The Alfred Wegener Institute carries out research in the Arctic and Antarctic as well as in the high and mid latitude oceans. The institute coordinates German polar research and makes available to international science important infrastructure, e.g. the research icebreaker "Polarstern" and research stations in the Arctic and Antarctic. AWI is one of 15 research centres within the Helmholtz Association, Germany's largest scientific organization.
Dipl.-Ing. Margarete Pauls | idw
Invasive Insects Cost the World Billions Per Year
04.10.2016 | University of Adelaide
Malaysia's unique freshwater mussels in danger
27.09.2016 | The University of Nottingham Malaysia Campus
Researchers from the Institute for Quantum Computing (IQC) at the University of Waterloo led the development of a new extensible wiring technique capable of controlling superconducting quantum bits, representing a significant step towards to the realization of a scalable quantum computer.
"The quantum socket is a wiring method that uses three-dimensional wires based on spring-loaded pins to address individual qubits," said Jeremy Béjanin, a PhD...
In a paper in Scientific Reports, a research team at Worcester Polytechnic Institute describes a novel light-activated phenomenon that could become the basis for applications as diverse as microscopic robotic grippers and more efficient solar cells.
A research team at Worcester Polytechnic Institute (WPI) has developed a revolutionary, light-activated semiconductor nanocomposite material that can be used...
By forcefully embedding two silicon atoms in a diamond matrix, Sandia researchers have demonstrated for the first time on a single chip all the components needed to create a quantum bridge to link quantum computers together.
"People have already built small quantum computers," says Sandia researcher Ryan Camacho. "Maybe the first useful one won't be a single giant quantum computer...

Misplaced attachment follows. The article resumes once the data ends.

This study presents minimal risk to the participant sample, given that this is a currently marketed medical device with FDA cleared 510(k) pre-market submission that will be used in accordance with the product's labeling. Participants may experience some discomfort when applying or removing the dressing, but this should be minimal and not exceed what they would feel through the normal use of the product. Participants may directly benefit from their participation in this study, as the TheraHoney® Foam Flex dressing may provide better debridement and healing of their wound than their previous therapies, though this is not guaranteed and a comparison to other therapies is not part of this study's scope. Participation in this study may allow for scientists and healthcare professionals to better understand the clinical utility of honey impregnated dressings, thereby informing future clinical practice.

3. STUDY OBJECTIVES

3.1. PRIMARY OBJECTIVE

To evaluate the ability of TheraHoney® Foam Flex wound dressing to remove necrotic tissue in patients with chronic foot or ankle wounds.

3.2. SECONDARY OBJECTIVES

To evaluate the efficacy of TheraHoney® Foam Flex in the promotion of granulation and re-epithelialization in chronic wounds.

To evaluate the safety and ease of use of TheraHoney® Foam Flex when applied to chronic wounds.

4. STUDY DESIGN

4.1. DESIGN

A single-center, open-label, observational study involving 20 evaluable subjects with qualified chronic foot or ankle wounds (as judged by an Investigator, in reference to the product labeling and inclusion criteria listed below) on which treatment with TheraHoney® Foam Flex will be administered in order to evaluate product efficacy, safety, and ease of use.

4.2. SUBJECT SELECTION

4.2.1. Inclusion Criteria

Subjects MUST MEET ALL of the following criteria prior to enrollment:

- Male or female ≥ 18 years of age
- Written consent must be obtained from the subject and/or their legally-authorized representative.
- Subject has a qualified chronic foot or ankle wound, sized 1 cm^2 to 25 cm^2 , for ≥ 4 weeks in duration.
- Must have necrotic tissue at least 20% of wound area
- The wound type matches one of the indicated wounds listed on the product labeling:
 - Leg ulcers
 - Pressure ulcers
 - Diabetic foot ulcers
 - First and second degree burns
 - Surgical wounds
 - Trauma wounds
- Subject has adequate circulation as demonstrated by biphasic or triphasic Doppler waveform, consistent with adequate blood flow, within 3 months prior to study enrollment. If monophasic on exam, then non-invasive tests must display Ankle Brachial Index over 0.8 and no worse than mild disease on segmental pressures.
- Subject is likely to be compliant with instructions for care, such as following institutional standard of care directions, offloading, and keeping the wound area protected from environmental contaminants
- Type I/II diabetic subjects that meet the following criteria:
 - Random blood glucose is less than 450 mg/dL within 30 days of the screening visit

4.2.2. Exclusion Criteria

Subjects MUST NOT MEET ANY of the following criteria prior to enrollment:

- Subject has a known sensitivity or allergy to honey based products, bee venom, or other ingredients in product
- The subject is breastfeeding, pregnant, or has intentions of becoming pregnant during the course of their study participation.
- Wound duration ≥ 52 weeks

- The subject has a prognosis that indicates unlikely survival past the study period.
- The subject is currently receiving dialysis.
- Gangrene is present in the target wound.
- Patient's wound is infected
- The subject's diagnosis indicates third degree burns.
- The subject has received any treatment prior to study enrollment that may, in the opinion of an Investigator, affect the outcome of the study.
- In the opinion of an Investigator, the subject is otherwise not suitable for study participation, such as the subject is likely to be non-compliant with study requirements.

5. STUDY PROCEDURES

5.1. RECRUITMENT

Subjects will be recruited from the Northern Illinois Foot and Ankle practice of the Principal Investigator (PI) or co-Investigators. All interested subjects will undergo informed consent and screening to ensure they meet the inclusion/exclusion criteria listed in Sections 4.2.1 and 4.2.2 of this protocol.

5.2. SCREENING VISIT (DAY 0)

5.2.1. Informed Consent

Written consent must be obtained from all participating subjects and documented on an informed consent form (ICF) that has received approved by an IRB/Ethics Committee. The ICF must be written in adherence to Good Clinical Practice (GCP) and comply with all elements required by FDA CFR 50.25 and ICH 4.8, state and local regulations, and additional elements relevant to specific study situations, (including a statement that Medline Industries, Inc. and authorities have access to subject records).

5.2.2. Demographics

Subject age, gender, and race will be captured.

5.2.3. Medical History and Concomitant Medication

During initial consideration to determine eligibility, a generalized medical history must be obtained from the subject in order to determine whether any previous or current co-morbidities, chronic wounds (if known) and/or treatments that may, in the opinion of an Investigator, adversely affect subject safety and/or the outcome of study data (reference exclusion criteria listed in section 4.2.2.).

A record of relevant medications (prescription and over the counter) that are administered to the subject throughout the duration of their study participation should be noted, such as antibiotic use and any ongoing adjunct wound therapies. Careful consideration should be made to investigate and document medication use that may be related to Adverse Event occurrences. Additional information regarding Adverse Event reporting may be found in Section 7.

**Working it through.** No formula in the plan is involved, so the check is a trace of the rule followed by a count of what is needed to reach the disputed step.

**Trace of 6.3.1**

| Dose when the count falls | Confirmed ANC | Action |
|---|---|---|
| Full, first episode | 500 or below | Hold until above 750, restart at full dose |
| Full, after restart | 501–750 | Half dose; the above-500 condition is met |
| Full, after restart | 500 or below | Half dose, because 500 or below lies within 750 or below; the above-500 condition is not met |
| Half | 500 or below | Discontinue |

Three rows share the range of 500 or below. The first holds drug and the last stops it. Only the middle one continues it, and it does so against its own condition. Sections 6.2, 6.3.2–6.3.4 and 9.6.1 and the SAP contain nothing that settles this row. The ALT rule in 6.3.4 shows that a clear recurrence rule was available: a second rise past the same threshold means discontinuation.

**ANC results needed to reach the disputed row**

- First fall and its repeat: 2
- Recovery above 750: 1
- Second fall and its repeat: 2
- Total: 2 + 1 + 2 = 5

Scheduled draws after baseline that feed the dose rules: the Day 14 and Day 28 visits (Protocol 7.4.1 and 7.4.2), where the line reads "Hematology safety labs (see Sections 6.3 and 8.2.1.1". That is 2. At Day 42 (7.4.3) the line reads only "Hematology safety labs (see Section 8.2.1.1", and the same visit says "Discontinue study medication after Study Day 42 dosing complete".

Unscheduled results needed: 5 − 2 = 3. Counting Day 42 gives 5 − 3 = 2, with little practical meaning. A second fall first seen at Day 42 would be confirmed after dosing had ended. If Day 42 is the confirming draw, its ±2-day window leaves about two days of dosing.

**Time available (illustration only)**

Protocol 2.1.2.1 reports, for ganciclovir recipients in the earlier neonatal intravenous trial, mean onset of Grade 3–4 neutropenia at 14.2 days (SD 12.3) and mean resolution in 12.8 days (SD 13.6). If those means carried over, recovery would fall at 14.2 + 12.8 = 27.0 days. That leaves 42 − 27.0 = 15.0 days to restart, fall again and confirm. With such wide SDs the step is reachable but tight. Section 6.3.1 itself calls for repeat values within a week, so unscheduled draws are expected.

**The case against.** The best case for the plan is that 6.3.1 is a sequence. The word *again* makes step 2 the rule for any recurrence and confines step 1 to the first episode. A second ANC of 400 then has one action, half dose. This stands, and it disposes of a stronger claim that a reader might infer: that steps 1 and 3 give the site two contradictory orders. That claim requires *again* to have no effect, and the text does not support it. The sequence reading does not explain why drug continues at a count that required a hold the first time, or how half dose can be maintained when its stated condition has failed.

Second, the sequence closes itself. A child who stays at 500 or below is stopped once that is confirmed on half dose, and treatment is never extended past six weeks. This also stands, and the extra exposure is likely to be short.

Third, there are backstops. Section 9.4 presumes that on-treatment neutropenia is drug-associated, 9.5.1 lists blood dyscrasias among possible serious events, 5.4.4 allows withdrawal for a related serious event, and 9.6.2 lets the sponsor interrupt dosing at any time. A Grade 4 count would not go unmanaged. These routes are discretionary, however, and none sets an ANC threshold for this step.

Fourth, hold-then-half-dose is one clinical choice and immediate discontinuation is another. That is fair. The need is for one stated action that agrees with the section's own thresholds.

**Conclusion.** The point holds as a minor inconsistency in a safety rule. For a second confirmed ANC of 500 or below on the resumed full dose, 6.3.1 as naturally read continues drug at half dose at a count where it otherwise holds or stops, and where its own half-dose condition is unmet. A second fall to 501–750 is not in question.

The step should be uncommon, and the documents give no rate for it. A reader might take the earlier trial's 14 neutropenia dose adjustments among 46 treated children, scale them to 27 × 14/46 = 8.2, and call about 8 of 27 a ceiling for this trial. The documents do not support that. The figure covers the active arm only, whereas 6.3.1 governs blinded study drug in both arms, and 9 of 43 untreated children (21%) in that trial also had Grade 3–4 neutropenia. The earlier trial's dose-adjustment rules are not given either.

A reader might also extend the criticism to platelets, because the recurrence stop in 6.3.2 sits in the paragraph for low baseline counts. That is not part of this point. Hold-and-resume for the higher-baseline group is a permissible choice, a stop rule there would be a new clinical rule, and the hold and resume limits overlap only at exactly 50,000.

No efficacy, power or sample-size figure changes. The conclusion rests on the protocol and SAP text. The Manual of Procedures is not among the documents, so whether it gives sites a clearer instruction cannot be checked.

COMPAMED has become the leading international marketplace for suppliers of medical manufacturing. The trade fair, which takes place every November and is co-located to MEDICA in Dusseldorf, has been steadily growing over the past years and shows that medical technology remains a rapidly growing market.
In 2016, the joint pavilion by the IVAM Microtechnology Network, the Product Market “High-tech for Medical Devices”, will be located in Hall 8a again and will...
'Ferroelectric' materials can switch between different states of electrical polarization in response to an external electric field. This flexibility means they show promise for many applications, for example in electronic devices and computer memory. Current ferroelectric materials are highly valued for their thermal and chemical stability and rapid electro-mechanical responses, but creating a material that is scalable down to the tiny sizes needed for technologies like silicon-based semiconductors (Si-based CMOS) has proven challenging.
Now, Hiroshi Funakubo and co-workers at the Tokyo Institute of Technology, in collaboration with researchers across Japan, have conducted experiments to...
14.10.2016 | Event News
14.10.2016 | Event News
12.10.2016 | Event News
21.10.2016 | Health and Medicine
21.10.2016 | Information Technology
21.10.2016 | Materials Sciences